Through the use of walk-throughs, teachers feel the benefit of frequent and regular administrative presence in their classrooms in many different ways. Conversations about their classroom practice can move more quickly, because the administrator is already aware of the context. Requests for assistance, guidance, and support are framed by the administrator’s experience of brief but frequent observations in the classroom. Administrators need to emphasize that their interest in conducting walk-throughs is to ensure that they are well informed and aware of all of the intricacies of the programs for which they are responsible. As they engage in establishing program goals, priority outcomes, and desired instructional practices with teachers, administrators can explain that they will be involved in the classroom, doing what they can to support teachers, and that walk-throughs will allow them to know firsthand about the classroom context. They can assure teachers that walk-throughs do not involve checking up, but rather checking in.
In conducting walk-throughs, administrators use a number of different tools, including notes, tracking logs, and checklists. Some administrators make a point of leaving a brief note for every teacher whose classroom they visit. A little more than a thank you note, it expresses appreciation for the visit and then makes a positive observation. This also gives administrators the opportunity to remind teachers in an informal way of their instructional strengths and of the ongoing nature of such visits. It also reinforces the understanding that classroom walk-throughs are a normal and natural part of the way the program does business. For example, after conducting a brief walk-through, an administrator might write a note like one of these to the teacher:
"I enjoyed my walk-through visit to your classroom last night. I was really impressed with the way you welcomed the new student who joined the class halfway through the session. Thanks so much. I look forward to stopping by again soon."
"Thanks for including me in your activity last night during my walk-through visit – that was fun! I really liked the detail and clarity of the agenda you had up on the board with learning objectives identified for each segment of your lesson. Can I share your practice with other teachers? I’d love to see your strategy used throughout our program."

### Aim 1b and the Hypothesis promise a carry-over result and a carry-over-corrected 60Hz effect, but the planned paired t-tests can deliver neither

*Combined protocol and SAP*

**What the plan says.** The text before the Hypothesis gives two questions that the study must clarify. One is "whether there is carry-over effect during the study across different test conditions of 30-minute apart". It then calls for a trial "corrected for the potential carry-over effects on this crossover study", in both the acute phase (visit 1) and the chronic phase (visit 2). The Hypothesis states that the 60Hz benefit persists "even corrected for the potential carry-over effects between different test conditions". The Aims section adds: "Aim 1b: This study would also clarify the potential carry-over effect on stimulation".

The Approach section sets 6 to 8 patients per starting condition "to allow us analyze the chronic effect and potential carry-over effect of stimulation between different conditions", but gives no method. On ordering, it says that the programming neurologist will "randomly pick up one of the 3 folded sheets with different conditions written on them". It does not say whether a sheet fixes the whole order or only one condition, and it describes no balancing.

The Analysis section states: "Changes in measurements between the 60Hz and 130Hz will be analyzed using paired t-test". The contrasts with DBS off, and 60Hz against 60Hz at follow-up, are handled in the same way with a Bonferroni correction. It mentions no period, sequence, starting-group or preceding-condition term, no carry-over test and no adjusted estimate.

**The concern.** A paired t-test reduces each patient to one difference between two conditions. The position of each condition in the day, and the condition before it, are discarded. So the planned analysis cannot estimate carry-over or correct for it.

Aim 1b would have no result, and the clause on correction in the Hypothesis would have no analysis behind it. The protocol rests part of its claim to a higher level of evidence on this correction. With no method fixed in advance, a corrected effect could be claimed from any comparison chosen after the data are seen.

It can also be useful for the administrator to keep a tracking log to determine, across a program or agency, if a particular instructional strategy is being emphasized, as agreed upon, or to identify particular areas for intervention or support. For example, program staff may have collaboratively decided that more consistent use of Total Physical Response (TPR; Richards & Rodgers, 2001)1 will support the learning of beginning English language learners. An administrator may create a tracking log to record the number of instances of TPR observed over the course of a 4-week period during walk-through classroom visits. This information can then be used to provide feedback to teachers and to open discussions. After the 4-week period, the administrator might share an observation such as the following with the teachers: "My TPR tracking log for the last four weeks indicates that TPR is showing up much more frequently in four classrooms than it is in the other two. I’m wondering why that is; what more can we do to support the use of TPR?" This feedback is not evaluative but supportive and gives teachers the opportunity to ask for help.
When looking back at the tracking log, an administrator might notice that despite having visited a particular classroom at different points during the session, each time the teacher was sitting behind the desk and students were working silently from a workbook. If the administrator observes this once, no conclusion can be drawn. On its own, the practice implies nothing to worry about, but repeatedly and at different times, the practice suggests that the teacher is not engaging students in a sufficient variety of learning activities. The administrator might consider providing training in this area.